Ms. Phillis Wheatley 


Phillis Wheatley was born in The Gambia or Senegal on the west coast of Africa about 1753. In 1761, when she was around 8 years old, Wheatley was kidnapped and taken to Boston.

Once in Boston, she was purchased by a wealthy merchant, John Wheatley, and his family. They called her Phillis after the name of the slave ship she arrived on, and, as was the custom at that time, gave her the family’s last name.

Although she was a slave, the Wheatleys both instructed and encouraged her education. Phillis Wheatley was tutored by the Wheatley’s son Nathaniel in English, Latin, history, geography, religion, and the Bible. The Wheatleys recognized her literary talent and encouraged it.

Because many white people of the time found it hard to believe a black woman could be so intelligent and write poetry, Wheatley had to defend her literary ability in court in 1772. She was examined by a group of Boston luminaries including John Erving, Reverend Charles Chauncey, John Hancock, Thomas Hutchinson, the governor of Massachusetts, and his Lieutenant Governor, Andrew Oliver. They concluded that she had written the poems ascribed to her and signed an attestation to that fact. It later appeared in the preface to her book, Poems on Various Subjects, Religious and Moral, published in Aldgate, London in 1773. The book was published in London because publishers in Boston had refused to publish the text. Wheatley and her master's son, Nathanial Wheatley, went to London, where Selina Hastings, Countess of Huntingdon, and the Earl of Dartmouth helped with the publication.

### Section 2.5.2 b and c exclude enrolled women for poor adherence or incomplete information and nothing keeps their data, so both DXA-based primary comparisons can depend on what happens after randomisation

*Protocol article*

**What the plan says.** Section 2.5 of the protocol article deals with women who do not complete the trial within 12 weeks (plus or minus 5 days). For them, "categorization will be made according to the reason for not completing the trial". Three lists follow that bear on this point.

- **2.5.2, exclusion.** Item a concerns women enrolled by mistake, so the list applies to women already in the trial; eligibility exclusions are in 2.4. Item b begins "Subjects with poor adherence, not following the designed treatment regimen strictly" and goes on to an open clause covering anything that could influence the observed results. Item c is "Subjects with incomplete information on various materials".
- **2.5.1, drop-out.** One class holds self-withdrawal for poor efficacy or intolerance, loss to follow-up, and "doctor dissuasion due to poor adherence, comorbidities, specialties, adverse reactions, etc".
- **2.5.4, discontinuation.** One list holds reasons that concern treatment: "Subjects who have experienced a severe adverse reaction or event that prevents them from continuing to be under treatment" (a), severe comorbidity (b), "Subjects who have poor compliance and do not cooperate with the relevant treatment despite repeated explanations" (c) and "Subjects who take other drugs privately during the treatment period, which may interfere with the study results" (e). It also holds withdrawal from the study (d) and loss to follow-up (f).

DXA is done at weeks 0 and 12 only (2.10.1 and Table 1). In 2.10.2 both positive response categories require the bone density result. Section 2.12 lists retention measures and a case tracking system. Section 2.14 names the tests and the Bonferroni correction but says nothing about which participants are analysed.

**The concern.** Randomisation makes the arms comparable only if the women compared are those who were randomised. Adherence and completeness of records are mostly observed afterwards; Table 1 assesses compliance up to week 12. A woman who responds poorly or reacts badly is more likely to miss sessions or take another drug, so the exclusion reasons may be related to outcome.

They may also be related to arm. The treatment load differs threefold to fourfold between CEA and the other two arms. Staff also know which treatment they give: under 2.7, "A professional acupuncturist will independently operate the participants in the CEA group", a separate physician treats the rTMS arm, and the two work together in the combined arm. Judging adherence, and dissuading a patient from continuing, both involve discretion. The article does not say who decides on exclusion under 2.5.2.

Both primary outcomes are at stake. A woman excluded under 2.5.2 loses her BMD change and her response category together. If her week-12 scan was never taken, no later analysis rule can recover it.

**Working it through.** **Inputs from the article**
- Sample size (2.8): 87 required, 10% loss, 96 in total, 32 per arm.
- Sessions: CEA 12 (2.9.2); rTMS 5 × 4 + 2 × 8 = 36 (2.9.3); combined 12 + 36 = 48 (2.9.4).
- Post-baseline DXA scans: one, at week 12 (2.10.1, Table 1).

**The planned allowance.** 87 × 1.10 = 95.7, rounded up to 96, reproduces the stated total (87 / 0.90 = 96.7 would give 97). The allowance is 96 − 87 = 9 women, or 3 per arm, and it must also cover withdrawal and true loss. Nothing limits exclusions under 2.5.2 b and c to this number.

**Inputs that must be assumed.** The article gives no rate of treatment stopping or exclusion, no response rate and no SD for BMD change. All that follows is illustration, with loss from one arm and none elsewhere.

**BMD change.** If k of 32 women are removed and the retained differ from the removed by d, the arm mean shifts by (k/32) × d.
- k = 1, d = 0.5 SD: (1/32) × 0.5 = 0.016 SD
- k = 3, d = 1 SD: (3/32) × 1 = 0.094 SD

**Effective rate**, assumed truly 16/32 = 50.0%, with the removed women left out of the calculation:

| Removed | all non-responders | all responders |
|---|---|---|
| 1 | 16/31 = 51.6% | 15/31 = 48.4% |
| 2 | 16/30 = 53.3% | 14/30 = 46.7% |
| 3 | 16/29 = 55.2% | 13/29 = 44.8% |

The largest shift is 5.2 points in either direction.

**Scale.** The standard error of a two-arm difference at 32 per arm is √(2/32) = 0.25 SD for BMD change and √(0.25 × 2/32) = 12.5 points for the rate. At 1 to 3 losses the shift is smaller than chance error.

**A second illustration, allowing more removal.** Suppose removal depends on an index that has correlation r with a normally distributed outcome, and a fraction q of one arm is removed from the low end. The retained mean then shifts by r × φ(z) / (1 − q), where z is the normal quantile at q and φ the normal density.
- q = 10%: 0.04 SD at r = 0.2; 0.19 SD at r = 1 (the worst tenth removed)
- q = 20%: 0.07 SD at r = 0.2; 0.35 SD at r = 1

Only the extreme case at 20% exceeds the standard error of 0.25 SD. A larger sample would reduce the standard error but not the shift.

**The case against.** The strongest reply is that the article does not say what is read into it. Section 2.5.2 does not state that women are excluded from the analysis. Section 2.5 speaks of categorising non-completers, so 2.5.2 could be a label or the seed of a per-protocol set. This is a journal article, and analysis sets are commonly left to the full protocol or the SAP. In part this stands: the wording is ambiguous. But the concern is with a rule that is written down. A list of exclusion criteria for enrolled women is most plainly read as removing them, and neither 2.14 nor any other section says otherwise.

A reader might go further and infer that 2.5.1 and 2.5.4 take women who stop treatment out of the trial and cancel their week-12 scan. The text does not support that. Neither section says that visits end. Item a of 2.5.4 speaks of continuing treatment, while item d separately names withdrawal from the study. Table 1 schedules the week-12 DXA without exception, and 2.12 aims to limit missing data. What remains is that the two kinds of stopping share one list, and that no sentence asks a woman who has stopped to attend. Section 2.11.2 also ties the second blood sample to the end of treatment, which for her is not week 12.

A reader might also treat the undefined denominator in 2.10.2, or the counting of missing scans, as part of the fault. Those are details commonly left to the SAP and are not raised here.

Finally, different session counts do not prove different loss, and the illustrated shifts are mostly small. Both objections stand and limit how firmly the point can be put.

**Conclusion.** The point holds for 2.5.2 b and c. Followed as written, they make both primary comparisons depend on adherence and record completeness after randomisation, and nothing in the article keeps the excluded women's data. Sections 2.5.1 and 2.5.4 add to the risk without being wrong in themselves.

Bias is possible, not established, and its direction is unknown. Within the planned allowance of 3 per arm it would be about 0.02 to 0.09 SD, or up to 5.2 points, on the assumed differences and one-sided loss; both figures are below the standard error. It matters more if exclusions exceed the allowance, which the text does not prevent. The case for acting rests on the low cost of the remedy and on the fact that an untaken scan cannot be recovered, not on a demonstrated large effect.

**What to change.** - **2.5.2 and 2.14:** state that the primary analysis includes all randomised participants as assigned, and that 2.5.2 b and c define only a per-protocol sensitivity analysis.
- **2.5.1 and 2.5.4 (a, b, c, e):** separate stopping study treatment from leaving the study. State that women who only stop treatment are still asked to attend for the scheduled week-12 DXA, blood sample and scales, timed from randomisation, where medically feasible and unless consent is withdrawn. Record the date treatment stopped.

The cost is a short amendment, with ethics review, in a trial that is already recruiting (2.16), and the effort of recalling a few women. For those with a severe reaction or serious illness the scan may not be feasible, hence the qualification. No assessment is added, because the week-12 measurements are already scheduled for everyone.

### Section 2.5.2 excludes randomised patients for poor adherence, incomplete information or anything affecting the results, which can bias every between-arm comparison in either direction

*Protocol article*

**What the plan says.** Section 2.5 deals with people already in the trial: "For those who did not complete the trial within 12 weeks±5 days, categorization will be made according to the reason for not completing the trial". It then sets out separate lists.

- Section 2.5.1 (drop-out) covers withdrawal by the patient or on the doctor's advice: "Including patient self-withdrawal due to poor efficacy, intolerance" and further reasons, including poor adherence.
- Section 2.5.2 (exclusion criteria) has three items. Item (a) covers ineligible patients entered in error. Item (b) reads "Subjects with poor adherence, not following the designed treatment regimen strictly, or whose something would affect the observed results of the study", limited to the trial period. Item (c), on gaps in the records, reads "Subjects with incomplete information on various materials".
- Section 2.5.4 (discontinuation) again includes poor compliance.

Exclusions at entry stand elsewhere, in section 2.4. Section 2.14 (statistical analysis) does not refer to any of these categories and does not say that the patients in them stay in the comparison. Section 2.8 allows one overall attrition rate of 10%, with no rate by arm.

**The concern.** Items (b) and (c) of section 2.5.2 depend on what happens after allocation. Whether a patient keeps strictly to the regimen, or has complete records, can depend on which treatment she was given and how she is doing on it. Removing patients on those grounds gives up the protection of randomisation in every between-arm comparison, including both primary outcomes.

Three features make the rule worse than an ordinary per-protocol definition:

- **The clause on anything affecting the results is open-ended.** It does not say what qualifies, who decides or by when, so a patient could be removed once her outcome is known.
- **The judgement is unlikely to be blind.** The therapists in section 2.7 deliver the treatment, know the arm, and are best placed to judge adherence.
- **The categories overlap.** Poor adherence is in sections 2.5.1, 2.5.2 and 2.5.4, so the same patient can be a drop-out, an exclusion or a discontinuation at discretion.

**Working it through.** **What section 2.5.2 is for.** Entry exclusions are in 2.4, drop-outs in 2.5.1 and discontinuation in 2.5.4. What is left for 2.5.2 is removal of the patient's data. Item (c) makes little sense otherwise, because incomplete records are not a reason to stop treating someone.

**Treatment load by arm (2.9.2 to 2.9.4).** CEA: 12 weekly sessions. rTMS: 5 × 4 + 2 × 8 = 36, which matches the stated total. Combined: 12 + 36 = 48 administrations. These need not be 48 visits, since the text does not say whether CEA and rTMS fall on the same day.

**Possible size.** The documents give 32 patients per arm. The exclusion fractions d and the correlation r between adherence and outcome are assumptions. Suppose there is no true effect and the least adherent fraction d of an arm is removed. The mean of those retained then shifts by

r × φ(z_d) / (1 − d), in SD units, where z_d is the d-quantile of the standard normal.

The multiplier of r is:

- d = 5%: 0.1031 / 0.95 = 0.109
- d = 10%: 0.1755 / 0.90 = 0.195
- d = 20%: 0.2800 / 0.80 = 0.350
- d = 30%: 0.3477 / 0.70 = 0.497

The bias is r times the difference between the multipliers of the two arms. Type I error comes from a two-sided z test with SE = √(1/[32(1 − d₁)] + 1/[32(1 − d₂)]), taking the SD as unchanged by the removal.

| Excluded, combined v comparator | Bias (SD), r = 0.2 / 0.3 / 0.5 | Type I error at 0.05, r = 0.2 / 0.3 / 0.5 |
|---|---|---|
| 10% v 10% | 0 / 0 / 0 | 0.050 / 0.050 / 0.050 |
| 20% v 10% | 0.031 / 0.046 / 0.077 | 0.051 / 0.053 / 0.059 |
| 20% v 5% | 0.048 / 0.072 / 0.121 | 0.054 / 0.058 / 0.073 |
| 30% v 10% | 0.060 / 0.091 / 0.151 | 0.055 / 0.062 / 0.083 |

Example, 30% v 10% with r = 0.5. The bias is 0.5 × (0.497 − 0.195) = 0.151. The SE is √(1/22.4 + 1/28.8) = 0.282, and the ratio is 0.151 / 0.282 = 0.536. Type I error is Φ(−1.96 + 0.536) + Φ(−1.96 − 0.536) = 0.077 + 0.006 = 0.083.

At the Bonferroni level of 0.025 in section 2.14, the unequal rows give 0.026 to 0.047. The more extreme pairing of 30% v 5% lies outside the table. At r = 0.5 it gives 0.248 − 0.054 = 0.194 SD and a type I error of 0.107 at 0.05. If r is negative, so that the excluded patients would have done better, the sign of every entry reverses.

Her popularity as a poet both in the United States and England ultimately brought her freedom from slavery on October 18, 1773. After sending the poem, “To His Excellency, George Washington” She was invited to meet t General Washington in March 1776 for her poetry. Wheatley was a strong supporter of independence for the colonies throughout the Revolutionary War.

After the death of the Wheatley family, she married a free black grocer named John Peters. This marriage produced three children, two of whom died very young. Wheatley’s husband left her and she earned a living as a servant. By 1784 she was living in a boarding house and, in December of that year, she and her remaining child died and were buried in an unmarked grave. She died in poverty at the age of 31. Wheatley's third child died only a few hours after her death. At the time of her death, there was a second volume of poetry, but neither it nor any of her other works have ever been seen.


Statue honoring Phillis Wheatley at the Boston Women's Memorial


Phillis is remembered for many first time accomplishments from a woman of her day:

  • First African American to publish a book

  • An accomplished African American woman of letters

  • First African American woman to earn a living from her writing

  • First woman writer encouraged and financed by a group of women (Mrs. Wheatley, Mary Wheatly, and Selina Hastings.)

Wheatley's book is credited for helping create the genre of African American literature.